Sen. Bernie SandersBernard (Bernie) SandersTrump attacks ‘Crazy Bernie’ Sanders over Medicare plans Overnight Defense: Trump says 'rogue killers' could be behind missing journalist | Sends Pompeo to meet Saudi king | Saudis may claim Khashoggi killed by accident | Ex-VA chief talks White House 'chaos' | Most F-35s cleared for flight Overnight Energy: Trump administration doubles down on climate skepticism | Suspended EPA health official hits back | Military bases could host coal, gas exports MORE (I-Vt.) raised $1.3 million in four hours after the first Democratic presidential debate started on Tuesday night, according to his campaign. 

His campaign blasted out an email seeking donations from his line defending Hillary ClintonHillary Diane Rodham ClintonCarter Page files defamation lawsuit against DNC Dems fear party is headed to gutter from Avenatti’s sledgehammer approach Election Countdown: Cruz, O'Rourke fight at pivotal point | Ryan hitting the trail for vulnerable Republicans | Poll shows Biden leading Dem 2020 field | Arizona Senate debate tonight MORE’s use of a private email server as secretary of State.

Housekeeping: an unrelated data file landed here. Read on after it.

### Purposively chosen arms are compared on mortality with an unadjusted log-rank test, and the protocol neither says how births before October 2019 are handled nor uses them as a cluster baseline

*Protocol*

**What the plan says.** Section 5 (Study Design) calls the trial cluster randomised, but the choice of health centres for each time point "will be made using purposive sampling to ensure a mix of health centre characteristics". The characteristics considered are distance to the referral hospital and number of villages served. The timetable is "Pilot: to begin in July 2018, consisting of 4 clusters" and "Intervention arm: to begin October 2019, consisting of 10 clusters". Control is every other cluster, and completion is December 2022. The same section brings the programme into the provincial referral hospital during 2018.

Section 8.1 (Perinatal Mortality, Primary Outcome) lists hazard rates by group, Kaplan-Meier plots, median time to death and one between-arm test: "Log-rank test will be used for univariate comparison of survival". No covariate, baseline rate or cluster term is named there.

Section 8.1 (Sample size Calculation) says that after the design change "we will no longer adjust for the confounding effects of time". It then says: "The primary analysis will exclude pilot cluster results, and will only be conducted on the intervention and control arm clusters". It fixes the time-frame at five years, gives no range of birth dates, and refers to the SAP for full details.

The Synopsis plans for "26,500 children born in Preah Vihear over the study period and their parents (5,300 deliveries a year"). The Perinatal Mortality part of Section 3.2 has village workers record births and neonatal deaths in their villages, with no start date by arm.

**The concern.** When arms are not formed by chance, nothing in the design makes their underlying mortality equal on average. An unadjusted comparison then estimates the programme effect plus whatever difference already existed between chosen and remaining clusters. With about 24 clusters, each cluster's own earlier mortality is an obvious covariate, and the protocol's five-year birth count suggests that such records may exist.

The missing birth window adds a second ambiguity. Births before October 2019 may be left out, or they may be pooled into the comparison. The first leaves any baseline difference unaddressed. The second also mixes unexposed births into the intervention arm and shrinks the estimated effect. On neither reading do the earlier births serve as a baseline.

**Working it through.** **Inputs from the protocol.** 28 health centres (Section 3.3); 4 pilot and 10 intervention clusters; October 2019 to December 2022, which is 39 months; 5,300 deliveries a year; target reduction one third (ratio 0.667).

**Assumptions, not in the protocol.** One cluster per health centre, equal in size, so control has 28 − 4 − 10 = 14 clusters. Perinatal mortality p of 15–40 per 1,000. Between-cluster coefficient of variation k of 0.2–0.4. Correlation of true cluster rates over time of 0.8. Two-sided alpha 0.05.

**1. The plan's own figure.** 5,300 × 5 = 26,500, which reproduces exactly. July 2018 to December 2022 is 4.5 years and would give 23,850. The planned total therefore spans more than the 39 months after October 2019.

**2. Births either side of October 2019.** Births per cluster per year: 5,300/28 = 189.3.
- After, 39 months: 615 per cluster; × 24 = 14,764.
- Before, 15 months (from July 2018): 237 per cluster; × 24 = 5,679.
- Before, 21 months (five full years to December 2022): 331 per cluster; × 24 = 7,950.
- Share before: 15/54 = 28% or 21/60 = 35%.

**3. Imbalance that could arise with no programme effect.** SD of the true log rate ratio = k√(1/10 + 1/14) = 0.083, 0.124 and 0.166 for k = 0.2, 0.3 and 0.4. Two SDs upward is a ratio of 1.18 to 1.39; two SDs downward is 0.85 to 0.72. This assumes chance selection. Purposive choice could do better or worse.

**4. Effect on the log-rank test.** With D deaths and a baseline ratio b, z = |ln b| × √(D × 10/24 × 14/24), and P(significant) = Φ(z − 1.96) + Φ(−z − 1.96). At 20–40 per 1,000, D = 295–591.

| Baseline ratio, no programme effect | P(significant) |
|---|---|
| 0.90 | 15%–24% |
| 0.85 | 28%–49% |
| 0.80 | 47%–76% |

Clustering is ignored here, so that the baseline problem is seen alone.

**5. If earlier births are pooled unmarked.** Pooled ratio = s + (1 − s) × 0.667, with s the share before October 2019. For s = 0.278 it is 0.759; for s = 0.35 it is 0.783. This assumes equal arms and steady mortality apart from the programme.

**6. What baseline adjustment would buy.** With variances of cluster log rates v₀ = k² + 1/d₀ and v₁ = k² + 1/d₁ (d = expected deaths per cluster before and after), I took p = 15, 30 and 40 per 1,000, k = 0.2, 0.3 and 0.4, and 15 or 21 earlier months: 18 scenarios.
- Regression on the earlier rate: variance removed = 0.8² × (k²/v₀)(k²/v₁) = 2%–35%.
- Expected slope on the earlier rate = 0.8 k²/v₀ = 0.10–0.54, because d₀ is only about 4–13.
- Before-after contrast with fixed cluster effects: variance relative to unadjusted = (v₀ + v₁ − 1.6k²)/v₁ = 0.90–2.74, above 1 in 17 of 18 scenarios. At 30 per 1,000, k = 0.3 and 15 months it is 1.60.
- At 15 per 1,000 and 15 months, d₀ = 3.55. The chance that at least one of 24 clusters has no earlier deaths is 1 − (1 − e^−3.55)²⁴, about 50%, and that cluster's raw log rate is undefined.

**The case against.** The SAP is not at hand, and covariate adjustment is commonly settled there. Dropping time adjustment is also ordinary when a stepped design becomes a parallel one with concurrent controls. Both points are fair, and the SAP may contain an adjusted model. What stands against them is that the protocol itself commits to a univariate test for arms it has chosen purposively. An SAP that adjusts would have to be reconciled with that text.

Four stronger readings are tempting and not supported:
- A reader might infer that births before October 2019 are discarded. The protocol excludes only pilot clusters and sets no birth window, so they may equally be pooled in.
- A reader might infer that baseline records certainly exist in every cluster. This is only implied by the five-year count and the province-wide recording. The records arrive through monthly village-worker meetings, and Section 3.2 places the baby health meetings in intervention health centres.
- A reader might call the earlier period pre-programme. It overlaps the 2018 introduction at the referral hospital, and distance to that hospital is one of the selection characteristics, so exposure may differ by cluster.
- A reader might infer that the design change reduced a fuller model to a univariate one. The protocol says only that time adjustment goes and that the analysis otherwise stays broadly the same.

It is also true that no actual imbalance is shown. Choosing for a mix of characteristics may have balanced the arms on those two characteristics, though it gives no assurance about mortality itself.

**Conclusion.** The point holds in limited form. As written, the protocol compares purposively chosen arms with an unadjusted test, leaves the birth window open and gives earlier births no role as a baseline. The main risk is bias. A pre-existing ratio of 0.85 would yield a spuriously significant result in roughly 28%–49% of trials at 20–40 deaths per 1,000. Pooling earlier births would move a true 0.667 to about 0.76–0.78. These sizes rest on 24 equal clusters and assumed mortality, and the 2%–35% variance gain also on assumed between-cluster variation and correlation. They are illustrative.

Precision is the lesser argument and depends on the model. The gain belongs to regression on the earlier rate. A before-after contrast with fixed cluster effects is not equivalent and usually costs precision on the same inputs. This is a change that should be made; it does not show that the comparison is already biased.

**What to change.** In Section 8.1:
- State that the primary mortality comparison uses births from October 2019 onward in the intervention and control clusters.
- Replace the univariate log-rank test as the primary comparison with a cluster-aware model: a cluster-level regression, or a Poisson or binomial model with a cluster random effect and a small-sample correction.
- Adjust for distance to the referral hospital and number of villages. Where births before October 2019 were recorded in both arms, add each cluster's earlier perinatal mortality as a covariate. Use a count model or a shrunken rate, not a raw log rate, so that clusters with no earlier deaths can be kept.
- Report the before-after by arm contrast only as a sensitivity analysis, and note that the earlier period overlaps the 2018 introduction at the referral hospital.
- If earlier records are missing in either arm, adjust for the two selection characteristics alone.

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The remark from Sanders was the most retweeted of any candidate of the night with more than 12,000 shares on social media. It was also one of the night’s most memorable moments and helped contribute to Sanders dominating attention on social media and in online searches.

Sanders slightly edged out Clinton for most Twitter mentions during the debate, with 41 percent of the tweets to Clinton’s 39 percent, based on metrics released by the social media platform. 

The three other candidates on stage – former Sen. Jim Webb (D-Va.), former Maryland Gov. Martin O'Malley and former Rhode Island Gov. Lincoln Chafee — took a combined 20 percent.

Sanders, who also gained the most followers on Twitter during the debate in Las Vegas, was also the most searched candidate throughout the debate based on data provided by Google.

Sanders was also listed as the top candidate discussed during the debate on Facebook.

The self-described democratic socialist has an avid online following, which often boosts his social media profile even during Republican presidential debates. 

Sanders's campaign reported raising $26 million during the previous quarter this year, closely behind Clinton's $28 million. That included $2 million in online donations for Sanders on the final filing day of that quarter.